Embracing Risk Adds Value
There's a simple way to define value: Ask why imaging exists.
Imaging exists because clinicians are uncomfortable with uncertainty. Imaging exists because emergency physicians feel that being 98 percent correct about the absence of pulmonary embolism is not good enough.
Radiologists exist because imaging is not an assay on a Western Blot with 100 percent accuracy. Radiologists exist because information is imperfect and clinicians do not like imperfection. This means when reading a CT scan for acute appendicitis if, instead of decreasing the uncertainty of the condition’s absence, we increase it, we are doing clinicians a disservice. When we say we “cannot rule out minimal early sub-clinical tip appendicitis,” what we are really saying is, “We do not wish to share your risk. You’re on your own.”
When we produce a litany of differentials and disclaimers in our reports, so that the clinician, who gave us a contract to reduce uncertainty, is even more uncertain, we are like Tony Montana from “Scarface,” who took money for a kill and then changed his mind. (By the way, he dies in the movie.)
The emergency physician orders a CT for pulmonary embolus because she cannot rule out a pulmonary embolism without it. She does not enlist our help to hear this philosophical truism repeated. So when we tell her that “small isolated sub segmental pulmonary embolus cannot be entirely excluded with absolute certainty,” we are having our cake and eating it too. That is, we are taking money to stick our neck out, but we are not really sticking our neck out.
If we are uncomfortable sticking our neck out, we shouldn’t have done the CT. It’s like a builder charging for time and material to build a roof, playing around with the material, and then saying it’s the roof that can’t be built. If the builder had said so in the first place, we likely wouldn’t have wasted money on the material and paid for his time. Of course, there will be occasions when we should say, “Cannot rule out,” but these times should be few and far between. Such occasions cannot be precisely defined. Guidelines cannot stipulate the circumstances in which “rule out” should or should not be used. We will have to defer to judgment. Unfortunately judgment can’t be specified. If it could, it wouldn’t be called judgment.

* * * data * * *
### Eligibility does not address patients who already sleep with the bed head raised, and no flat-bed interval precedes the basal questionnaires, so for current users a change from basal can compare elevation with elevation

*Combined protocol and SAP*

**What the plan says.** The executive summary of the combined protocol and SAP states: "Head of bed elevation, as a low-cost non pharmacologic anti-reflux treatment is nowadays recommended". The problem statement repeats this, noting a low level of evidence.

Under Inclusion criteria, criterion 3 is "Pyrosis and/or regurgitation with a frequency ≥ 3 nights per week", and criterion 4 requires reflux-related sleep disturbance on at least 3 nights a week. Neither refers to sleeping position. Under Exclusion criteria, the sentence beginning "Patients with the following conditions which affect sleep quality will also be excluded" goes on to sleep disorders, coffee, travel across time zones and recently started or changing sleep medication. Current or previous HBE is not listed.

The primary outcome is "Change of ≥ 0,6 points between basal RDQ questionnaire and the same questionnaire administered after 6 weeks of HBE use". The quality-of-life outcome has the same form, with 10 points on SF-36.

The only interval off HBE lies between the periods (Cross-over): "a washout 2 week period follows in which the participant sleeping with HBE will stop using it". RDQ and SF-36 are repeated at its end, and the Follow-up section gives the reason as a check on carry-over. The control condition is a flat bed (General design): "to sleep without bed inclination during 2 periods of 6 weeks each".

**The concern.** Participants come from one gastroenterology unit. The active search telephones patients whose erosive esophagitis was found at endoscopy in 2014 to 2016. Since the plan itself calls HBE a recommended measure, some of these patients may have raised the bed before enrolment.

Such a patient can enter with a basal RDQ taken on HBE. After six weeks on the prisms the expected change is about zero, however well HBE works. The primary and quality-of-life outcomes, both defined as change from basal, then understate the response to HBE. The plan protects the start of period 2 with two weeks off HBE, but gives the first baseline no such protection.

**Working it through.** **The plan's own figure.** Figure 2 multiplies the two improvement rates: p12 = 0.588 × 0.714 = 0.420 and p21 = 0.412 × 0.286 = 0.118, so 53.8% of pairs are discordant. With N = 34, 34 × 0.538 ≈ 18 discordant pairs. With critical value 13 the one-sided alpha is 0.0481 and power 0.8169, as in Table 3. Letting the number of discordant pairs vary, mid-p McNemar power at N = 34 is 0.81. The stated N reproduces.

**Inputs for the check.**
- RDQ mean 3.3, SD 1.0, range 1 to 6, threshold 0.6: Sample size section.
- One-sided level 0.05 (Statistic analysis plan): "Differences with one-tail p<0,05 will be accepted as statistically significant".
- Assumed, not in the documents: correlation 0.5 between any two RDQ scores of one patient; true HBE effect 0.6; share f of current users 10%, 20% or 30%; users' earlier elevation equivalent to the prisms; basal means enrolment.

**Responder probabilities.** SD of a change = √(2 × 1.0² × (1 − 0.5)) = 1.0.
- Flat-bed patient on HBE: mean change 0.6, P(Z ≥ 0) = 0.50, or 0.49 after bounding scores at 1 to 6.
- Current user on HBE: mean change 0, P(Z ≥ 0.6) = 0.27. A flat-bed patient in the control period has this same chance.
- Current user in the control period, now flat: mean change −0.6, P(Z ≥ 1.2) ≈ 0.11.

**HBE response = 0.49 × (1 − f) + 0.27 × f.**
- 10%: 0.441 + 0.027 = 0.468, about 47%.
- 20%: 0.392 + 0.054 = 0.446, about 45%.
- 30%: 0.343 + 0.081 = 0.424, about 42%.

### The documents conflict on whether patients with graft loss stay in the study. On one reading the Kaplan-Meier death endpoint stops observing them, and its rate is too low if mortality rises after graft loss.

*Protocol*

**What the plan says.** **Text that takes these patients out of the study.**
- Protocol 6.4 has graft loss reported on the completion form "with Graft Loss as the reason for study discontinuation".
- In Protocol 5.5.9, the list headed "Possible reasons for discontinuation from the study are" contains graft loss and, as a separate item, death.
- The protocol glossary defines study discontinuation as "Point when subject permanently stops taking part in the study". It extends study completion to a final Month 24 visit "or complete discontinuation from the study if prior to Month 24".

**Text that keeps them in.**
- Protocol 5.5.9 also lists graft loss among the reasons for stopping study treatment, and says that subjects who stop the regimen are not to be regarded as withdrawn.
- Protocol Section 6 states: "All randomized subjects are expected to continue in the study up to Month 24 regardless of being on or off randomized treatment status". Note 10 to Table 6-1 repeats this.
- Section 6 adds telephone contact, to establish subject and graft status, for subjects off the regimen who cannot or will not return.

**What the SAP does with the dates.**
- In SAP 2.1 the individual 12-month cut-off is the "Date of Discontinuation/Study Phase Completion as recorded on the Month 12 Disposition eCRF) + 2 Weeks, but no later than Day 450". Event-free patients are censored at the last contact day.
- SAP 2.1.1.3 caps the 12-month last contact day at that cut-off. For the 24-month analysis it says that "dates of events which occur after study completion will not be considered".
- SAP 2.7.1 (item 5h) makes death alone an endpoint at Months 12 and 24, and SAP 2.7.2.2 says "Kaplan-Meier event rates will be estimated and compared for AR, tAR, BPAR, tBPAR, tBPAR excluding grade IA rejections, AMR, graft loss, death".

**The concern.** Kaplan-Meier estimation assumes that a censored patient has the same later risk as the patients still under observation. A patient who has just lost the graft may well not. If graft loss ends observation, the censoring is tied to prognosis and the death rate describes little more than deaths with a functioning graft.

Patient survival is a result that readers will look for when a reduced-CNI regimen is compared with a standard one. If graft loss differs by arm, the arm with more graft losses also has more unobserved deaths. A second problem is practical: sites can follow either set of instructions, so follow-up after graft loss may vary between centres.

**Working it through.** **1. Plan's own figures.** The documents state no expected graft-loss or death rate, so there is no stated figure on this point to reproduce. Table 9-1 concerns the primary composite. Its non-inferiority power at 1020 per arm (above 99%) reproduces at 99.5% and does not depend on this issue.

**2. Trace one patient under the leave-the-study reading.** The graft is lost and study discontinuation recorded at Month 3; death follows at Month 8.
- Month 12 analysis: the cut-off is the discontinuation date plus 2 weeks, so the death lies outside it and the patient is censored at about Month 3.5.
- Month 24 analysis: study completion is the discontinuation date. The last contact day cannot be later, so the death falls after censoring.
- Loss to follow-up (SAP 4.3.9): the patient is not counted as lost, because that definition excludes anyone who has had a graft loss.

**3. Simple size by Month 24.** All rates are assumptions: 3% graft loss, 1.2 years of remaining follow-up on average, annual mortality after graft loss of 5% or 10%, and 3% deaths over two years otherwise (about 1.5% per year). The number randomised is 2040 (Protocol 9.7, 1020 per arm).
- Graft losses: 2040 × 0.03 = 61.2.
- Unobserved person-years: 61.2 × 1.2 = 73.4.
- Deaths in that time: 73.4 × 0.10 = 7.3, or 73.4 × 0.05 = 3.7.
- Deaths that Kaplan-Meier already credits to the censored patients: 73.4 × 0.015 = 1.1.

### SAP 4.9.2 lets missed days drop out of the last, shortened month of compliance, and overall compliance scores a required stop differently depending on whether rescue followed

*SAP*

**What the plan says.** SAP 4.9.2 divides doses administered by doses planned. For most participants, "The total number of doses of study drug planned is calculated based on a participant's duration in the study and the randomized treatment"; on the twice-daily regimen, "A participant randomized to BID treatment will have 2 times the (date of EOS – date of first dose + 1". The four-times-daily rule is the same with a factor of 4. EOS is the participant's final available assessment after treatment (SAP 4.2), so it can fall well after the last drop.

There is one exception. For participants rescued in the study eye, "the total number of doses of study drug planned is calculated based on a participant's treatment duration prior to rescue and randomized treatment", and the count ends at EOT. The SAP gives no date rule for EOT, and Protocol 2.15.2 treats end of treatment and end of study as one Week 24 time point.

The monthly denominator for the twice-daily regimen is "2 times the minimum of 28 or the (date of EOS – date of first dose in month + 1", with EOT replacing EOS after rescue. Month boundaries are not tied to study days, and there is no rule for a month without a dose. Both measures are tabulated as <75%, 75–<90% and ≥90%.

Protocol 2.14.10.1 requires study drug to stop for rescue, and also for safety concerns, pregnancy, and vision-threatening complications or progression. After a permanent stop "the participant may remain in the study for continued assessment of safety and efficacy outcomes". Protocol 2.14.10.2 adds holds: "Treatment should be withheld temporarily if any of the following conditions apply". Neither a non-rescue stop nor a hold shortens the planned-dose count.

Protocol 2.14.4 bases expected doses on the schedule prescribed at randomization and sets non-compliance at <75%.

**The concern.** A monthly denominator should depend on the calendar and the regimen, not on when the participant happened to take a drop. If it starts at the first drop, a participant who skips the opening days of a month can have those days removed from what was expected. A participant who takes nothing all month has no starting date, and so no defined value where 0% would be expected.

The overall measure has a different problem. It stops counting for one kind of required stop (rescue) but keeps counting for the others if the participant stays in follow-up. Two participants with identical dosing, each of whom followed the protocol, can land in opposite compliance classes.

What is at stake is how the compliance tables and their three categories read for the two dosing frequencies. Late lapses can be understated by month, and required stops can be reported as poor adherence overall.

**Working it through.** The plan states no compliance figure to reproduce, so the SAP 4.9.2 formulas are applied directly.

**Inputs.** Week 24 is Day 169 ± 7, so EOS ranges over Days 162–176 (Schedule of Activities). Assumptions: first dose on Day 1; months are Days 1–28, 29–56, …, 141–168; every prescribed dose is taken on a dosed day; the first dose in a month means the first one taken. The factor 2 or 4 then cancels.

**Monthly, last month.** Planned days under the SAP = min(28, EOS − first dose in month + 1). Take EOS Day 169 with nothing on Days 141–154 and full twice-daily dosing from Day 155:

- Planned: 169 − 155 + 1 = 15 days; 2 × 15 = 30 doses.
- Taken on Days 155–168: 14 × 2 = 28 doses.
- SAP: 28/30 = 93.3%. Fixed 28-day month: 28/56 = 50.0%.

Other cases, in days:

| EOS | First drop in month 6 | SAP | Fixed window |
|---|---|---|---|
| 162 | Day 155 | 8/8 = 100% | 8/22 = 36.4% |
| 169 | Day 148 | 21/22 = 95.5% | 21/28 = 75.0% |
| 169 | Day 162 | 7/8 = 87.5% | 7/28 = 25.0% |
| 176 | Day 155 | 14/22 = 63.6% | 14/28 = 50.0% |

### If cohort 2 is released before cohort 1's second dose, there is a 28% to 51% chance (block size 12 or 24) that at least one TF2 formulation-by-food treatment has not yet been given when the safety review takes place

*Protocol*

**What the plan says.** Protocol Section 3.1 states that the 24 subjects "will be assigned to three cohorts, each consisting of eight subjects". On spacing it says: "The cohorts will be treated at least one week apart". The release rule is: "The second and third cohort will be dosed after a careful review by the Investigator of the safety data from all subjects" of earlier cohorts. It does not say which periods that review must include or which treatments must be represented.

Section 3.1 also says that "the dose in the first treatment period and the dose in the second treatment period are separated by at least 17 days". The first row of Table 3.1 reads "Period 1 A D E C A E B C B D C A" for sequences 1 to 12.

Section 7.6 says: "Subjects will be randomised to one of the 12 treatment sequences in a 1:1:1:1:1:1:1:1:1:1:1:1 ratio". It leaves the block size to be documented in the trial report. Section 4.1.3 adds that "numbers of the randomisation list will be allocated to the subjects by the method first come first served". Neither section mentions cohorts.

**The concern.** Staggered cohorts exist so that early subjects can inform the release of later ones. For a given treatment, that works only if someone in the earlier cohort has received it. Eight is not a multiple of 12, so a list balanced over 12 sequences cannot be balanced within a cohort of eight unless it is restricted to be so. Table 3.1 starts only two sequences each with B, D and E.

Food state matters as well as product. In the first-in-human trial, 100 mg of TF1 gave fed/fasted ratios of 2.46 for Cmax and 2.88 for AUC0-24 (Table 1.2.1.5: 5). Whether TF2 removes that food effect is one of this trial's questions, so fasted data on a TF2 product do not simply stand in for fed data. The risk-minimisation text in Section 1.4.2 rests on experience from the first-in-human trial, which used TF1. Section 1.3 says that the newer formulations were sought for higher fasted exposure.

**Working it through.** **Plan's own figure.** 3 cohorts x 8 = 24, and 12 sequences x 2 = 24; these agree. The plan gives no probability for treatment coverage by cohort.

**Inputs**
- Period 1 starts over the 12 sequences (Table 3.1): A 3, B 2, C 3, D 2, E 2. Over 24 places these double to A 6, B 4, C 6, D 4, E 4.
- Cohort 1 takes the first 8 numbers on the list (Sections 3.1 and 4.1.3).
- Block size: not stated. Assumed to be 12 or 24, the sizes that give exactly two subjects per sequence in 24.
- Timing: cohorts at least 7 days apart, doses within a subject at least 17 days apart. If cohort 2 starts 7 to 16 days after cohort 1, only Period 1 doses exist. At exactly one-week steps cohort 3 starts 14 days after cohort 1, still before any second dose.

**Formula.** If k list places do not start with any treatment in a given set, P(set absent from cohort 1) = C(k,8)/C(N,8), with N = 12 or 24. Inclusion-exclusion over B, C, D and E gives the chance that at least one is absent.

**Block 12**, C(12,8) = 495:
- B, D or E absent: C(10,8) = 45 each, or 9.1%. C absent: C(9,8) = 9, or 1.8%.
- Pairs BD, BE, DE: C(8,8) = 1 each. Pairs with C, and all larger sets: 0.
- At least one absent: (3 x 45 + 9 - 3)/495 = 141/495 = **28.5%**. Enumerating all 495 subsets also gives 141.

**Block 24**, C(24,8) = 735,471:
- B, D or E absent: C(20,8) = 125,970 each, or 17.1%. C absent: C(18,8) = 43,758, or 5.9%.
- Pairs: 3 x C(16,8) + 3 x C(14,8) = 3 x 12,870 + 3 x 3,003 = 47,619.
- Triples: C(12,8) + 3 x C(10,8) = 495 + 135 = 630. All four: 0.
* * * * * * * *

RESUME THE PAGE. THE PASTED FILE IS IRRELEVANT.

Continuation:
Judgment can be neither commoditized nor outsourced. Judgment means risk. Risk means value.
Of course, there’s risk of being sued when we use our judgment. Would we want it any other way? Think about it. If there’s no risk, why should we get the big bucks? A nurse documents “MD informed” because there’s merit in our being informed. It’s because we are physicians. It’s because we can be sued. We can be sued because people pay attention to what we say. This is the Hammurabi Code, which outlined standards of contracts more than a thousand years ago.
Want a safe harbor? Want to be guarded by having process defined to the letter? Want our jobs to be reduced to a 10,000-page user manual? Want thresholds to define every pathology incontrovertibly? I say sure, go for it. In the short run, there will be security. Lots of security. In the long run, we will be replaced by people who work faster, work for less, are more compliant, and can never be sued. Hurrah!
There will always be a hamster willing to run faster on the wheel for less money with a larger risus sardonicus on the face. “What can I do to deliver outstanding service today?” they will say. Don’t compete with hamsters. They will win.
Judgment can be neither commoditized nor outsourced. Judgment means risk. Risk means value. Refusal to accept risk is the opposite of value. Actually, it’s worse. It means not doing our job.
Looking to improve your reporting and communication skills? A good place tobegin is the RSNA Radiology Reporting Initiative, a resource that provides report templates for all subspecialties. Read more about standards and guidelines for radiology reporting in JACR®’s “Quality of the Written Radiology Report: A Review of the Literature."
By Saurabh Jha, MBBS, an academic radiologist who studies the value of imaging and encourages arguing for pedagogic benefits. Opinions expressed are those of the author and do not necessarily reflect the position of the ACR.